Redondo Beach City Council Ranked-choice voting to go on March ballot

Redondo Beach is one of few California cities which elects its city attorney. Photo by Kevin Cody

by Garth Meyer

The Redondo Beach city council voted 5-0 last week to put a measure on the ballot next March which could bring ranked-choice voting to the city.

“The point is to eliminate run-offs,” said City Councilman Todd Loewenstein.

In a ranked-choice system, people vote for a list of candidates, in order of preference. If  a voter’s top choice does not win, and no candidate receives a majority, voters’ second and third choices are used to decide winners.

Ranked-choice would be for Redondo city elective offices, similar to what an increasing number of cities, counties and states have done across the U.S., including San Francisco, Oakland, Berkeley and Ojai. Maine and Alaska do it statewide, ranked-choice being a factor in Alaska’s Senate race this year.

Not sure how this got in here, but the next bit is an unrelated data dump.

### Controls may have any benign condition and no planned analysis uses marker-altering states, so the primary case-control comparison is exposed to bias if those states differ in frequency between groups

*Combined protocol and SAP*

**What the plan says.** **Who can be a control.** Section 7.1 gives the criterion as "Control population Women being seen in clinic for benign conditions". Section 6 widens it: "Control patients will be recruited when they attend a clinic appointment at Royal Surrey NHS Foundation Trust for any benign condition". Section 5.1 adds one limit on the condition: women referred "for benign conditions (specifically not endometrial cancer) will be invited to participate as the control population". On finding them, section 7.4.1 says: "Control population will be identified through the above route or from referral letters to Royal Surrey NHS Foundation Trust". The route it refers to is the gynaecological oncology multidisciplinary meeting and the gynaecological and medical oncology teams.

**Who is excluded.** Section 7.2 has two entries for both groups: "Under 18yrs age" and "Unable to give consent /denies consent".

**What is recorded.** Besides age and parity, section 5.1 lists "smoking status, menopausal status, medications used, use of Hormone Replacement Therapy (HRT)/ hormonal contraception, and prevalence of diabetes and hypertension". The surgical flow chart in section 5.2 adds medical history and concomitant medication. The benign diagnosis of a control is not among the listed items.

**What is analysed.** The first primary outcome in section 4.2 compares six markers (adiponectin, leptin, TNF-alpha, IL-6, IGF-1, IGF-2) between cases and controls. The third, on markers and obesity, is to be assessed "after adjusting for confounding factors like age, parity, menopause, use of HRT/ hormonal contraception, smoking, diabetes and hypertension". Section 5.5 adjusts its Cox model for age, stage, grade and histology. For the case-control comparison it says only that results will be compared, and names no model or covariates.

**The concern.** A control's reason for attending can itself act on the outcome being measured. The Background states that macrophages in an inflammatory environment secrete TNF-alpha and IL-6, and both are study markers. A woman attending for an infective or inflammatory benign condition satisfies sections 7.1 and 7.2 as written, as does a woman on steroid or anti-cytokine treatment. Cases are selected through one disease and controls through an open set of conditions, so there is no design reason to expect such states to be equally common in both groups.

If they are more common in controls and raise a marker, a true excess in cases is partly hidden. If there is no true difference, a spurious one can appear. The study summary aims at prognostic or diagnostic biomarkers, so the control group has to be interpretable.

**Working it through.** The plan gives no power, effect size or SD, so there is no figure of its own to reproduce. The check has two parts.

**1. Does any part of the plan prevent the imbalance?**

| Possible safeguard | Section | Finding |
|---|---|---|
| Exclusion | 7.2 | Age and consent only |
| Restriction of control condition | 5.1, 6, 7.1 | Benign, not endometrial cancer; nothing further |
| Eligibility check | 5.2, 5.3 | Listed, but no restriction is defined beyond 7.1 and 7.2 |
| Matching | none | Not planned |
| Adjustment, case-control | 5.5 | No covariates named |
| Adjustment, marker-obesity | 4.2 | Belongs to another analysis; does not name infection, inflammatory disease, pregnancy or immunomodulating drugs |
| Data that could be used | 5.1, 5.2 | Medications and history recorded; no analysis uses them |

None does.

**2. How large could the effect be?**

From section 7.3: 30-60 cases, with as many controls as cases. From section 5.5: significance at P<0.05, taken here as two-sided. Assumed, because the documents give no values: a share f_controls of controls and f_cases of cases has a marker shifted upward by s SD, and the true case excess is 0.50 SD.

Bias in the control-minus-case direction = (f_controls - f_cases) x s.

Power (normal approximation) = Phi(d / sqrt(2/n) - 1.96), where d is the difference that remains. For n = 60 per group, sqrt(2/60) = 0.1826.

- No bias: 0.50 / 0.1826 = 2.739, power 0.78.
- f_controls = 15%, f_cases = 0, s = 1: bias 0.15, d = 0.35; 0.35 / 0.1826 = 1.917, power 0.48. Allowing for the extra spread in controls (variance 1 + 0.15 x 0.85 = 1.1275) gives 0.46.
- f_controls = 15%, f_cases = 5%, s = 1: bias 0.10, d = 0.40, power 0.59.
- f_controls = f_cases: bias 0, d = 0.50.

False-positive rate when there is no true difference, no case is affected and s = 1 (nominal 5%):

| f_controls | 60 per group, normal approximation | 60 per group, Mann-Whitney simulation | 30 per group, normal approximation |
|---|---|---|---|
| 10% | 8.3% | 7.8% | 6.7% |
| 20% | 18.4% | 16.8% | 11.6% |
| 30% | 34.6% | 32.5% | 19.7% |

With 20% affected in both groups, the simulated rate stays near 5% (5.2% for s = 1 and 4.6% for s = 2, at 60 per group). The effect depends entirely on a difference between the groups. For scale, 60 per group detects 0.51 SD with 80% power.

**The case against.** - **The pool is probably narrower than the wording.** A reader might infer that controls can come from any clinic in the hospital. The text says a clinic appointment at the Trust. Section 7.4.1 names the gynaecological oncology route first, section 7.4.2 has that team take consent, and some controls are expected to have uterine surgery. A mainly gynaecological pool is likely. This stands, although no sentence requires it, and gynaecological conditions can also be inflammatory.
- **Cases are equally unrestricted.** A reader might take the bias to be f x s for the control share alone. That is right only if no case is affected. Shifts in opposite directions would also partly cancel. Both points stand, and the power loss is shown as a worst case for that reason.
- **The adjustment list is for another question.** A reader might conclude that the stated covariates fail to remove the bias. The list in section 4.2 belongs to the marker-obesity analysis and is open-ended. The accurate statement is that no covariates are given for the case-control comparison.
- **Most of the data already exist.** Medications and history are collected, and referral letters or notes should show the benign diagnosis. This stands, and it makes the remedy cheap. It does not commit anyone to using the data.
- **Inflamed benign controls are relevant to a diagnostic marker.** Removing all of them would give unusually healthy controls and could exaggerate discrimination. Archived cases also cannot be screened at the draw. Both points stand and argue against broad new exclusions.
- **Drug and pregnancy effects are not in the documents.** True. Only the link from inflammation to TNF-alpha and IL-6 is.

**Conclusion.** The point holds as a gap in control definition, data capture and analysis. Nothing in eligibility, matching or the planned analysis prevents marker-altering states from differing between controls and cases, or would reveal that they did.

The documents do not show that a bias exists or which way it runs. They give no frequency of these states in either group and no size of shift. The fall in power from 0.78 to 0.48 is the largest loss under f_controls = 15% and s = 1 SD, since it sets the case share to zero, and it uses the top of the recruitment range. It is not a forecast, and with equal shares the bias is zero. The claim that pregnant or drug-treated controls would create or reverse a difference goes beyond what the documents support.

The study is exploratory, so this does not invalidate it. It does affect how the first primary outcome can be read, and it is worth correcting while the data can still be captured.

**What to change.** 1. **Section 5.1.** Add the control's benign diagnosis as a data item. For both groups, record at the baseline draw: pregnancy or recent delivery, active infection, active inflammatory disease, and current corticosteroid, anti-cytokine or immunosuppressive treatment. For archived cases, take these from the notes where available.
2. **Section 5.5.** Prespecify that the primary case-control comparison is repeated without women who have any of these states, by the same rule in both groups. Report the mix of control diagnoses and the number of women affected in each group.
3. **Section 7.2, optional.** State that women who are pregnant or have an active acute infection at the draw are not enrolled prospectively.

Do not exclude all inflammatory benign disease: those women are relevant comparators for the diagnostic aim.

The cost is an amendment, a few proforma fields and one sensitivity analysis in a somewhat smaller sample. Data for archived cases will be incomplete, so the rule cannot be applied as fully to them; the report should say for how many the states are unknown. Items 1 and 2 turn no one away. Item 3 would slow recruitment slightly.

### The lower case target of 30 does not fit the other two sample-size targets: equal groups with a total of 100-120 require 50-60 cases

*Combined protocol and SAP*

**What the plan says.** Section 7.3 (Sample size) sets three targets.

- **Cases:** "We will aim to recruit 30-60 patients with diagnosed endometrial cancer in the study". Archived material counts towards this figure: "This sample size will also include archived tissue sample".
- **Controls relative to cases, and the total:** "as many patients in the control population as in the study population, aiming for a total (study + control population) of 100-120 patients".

Redondo Beach City Councilman Nils Nehrenheim said he is in favor of putting this in the city charter. 

“Instant run-off,” he said.

The change would not include the school board. 

Steve Chessin, president, Californians for Electoral Reform, made a presentation to the Redondo council in January on ranked-choice voting. Candidates perform best in the system when they draw first-choice votes as well as second and thirds.

“Ranked-choice helps a candidate with broad support and core support,” said Chessin. 

Redondo city staff now prepare ballot language for the city council to finalize and approve, to go before voters in the March municipal election.ER


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